History | Were Paterson FC the first stateside association football club?

Which was the first American association football team? The answer is difficult to pin down. Some evidence points to Oneida Football Club of Boston, honored with an obelisk in Boston Common as “the first organized football club in the United States.”

While Oneida played one of the football codes—perhaps a soccer-rugby hybrid—beginning in 1862, photographic evidence offered by a descendant of a Paterson FC captain suggests that the New Jersey side, formed in 1880, staked claim early to playing by the Football Association rules established in London in 1863 (see also Mar 30).

"The first club playing the Association Game in the United States," reads the caption to this 1884 portrait of Paterson Football Club. The caption gives the club's date of origin as 1880. The great-grandfather of UK resident Clive Wright, Peter Wright (captain), sits at the center, with ball. (Used by permission of Patricia and Clive Wright)

Canada-based historian Colin Jose notes the Internet-aided trend toward soccer research. With people “digging things out of their closets,” mostly material from the post–World War II era, the researcher’s winnowing and fact-checking—typically on eye-straining, locally held microfilm collections—begins. “Who knows?” says Jose, asked if Paterson FC might have a claim as the first U.S.-based association football team. “Everyday something new comes out of the woodwork.”

Paterson had representatives in American Football Association competitions, with sides known as Paterson Thistle, Paterson Rangers and Paterson True Blues. The latter won the American FA Cup, launched in 1885, three times. By 1887, according to a New York Times report, Paterson had two association teams. Whether UK resident Patricia Wright‘s photograph is of the “True Blues” or another side is unknown; the team’s hooped kit is of uncertain color. One clearly sees, however, the extent of the administrative apparatus: 23 dapper gents, most with facial hair, well outnumbering the 11 players.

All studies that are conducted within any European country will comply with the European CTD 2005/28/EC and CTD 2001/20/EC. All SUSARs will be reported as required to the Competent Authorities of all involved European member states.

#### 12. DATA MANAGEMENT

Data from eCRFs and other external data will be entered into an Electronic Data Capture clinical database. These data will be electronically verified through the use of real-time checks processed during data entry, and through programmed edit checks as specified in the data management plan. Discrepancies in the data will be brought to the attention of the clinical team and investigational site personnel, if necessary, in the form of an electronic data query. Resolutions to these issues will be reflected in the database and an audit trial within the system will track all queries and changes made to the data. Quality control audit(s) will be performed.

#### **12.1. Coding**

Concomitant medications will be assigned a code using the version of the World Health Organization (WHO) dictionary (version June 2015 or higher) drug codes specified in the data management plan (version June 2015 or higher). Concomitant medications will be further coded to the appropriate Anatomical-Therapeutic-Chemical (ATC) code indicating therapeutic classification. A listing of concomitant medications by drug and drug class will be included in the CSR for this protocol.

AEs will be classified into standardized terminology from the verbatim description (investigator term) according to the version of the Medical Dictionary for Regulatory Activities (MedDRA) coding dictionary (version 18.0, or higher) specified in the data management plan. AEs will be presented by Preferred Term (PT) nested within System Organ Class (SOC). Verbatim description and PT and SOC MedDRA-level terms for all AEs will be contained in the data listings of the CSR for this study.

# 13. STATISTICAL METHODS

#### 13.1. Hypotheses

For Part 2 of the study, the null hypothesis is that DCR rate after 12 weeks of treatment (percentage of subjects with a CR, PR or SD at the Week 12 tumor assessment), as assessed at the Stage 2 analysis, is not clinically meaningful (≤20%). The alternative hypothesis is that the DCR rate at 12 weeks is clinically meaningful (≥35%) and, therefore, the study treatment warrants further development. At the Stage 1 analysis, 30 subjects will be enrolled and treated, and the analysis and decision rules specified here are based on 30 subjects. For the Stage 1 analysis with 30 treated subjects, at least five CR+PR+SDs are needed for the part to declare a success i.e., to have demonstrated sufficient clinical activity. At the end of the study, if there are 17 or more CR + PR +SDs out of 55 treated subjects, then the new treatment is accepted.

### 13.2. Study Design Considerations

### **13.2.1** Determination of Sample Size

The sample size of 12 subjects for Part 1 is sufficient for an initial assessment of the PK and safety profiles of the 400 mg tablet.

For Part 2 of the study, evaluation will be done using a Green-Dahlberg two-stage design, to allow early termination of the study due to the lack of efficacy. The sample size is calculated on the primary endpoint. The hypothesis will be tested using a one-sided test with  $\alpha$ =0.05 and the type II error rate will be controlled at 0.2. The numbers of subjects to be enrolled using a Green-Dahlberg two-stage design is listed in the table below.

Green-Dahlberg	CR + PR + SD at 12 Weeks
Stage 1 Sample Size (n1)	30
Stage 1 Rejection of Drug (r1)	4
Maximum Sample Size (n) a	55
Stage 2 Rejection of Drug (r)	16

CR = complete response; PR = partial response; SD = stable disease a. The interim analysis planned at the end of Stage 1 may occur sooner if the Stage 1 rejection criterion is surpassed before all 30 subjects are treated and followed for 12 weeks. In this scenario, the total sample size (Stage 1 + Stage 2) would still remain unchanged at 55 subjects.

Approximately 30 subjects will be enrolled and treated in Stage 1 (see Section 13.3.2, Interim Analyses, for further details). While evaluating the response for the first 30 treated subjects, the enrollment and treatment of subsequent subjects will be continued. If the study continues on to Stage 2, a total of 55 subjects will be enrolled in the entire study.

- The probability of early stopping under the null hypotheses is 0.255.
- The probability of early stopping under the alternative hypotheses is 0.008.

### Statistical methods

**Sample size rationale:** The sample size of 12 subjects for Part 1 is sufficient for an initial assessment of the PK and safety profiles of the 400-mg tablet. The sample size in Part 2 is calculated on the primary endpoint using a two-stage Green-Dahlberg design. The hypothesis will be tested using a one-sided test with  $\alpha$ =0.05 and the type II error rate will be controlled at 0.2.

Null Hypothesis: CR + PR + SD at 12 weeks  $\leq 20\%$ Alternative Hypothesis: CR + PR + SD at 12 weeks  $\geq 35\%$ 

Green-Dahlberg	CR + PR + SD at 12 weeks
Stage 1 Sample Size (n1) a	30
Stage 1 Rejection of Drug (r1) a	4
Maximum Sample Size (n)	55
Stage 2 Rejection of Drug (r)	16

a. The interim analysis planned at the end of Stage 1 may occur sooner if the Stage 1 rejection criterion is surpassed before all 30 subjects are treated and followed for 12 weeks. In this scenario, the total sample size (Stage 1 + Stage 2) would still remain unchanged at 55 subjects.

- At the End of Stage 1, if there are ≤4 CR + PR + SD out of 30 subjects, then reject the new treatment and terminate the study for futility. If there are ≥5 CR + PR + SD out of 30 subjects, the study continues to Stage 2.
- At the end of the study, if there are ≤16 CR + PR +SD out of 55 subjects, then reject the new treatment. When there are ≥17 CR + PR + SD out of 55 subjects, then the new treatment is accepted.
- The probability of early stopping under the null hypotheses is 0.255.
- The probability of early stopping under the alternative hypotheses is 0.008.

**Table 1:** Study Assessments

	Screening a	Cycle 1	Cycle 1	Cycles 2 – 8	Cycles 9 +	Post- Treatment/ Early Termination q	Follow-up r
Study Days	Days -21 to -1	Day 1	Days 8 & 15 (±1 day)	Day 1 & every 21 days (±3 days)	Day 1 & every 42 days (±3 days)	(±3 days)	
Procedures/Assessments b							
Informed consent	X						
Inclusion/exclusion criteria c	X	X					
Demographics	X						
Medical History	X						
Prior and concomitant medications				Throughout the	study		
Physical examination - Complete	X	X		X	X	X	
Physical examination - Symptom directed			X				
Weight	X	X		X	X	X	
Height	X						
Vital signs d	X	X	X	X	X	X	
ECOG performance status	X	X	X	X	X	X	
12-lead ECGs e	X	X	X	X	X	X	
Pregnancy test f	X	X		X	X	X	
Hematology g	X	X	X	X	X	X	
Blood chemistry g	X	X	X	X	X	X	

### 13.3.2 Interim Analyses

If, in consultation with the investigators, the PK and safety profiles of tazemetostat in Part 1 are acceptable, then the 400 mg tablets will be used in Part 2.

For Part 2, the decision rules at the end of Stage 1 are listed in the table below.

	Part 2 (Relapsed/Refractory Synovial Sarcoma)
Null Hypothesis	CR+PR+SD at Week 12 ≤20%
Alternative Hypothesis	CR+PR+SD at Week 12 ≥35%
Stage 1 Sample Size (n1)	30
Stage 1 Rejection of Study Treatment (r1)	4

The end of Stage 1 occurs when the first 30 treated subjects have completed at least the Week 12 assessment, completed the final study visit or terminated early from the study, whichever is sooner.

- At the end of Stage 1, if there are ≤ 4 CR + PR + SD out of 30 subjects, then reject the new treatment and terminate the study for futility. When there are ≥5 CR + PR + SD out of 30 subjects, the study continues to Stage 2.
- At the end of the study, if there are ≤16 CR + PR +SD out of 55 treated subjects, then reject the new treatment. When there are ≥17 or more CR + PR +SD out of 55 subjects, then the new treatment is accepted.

Paterson remains an important site in industrial history. As early as 1794 a cotton-spinning factory was drawing energy from the Great Falls’ 77-foot Passaic River cascade. Silk production began in the late 1830s and quickly drew attention from abroad, especially from Macclesfield in England’s northwest. In 1890 New Jersey had 17,500 workers in the silk-weaving and dyeing industries, most in the “Silk City” of Paterson. That association football became an important recreation should not surprise. In 1882, the New York Times reprinted a Times of London article that testified to the association game’s popularity in the British capital:

Saturday is the great day of the week for foot-ball players, and a rough calculation would indicate that on every Saturday afternoon during the season from 30,000 to 40,000 men and boys are engaging in the game, of whom nearly one-fourth are players residing in and around London. … The final round of the association challenge cup ties … produces a wonderful exhibition of combined skill, in which the players seem to use their feet with as much natural precision as they would use their hands, reminding us of those painters who, by whim or compulsion of nature, have successfully wielded the brush with their toes instead of their fingers.

Given the availability of skilled UK workers, English-born silk-industry owners predominated in Paterson between 1850 and 1890. The Paterson Weekly Press in 1872 published a poem, “The Silk Weavers,” in northern English dialect (“Aw’m a poor silk-weaver, it’s plain / To be seen by my coat an’ my hat; / For a ghost aw mat easy be ta’en / For aw’m very near equally fat.”). Immigrants believed that Paterson offered more opportunity for entrepreneurial and class mobility, sometimes citing a 19th-century saying that “in England the chances for success are one out of ten unless born of rich parents; in America, nine out of ten.”

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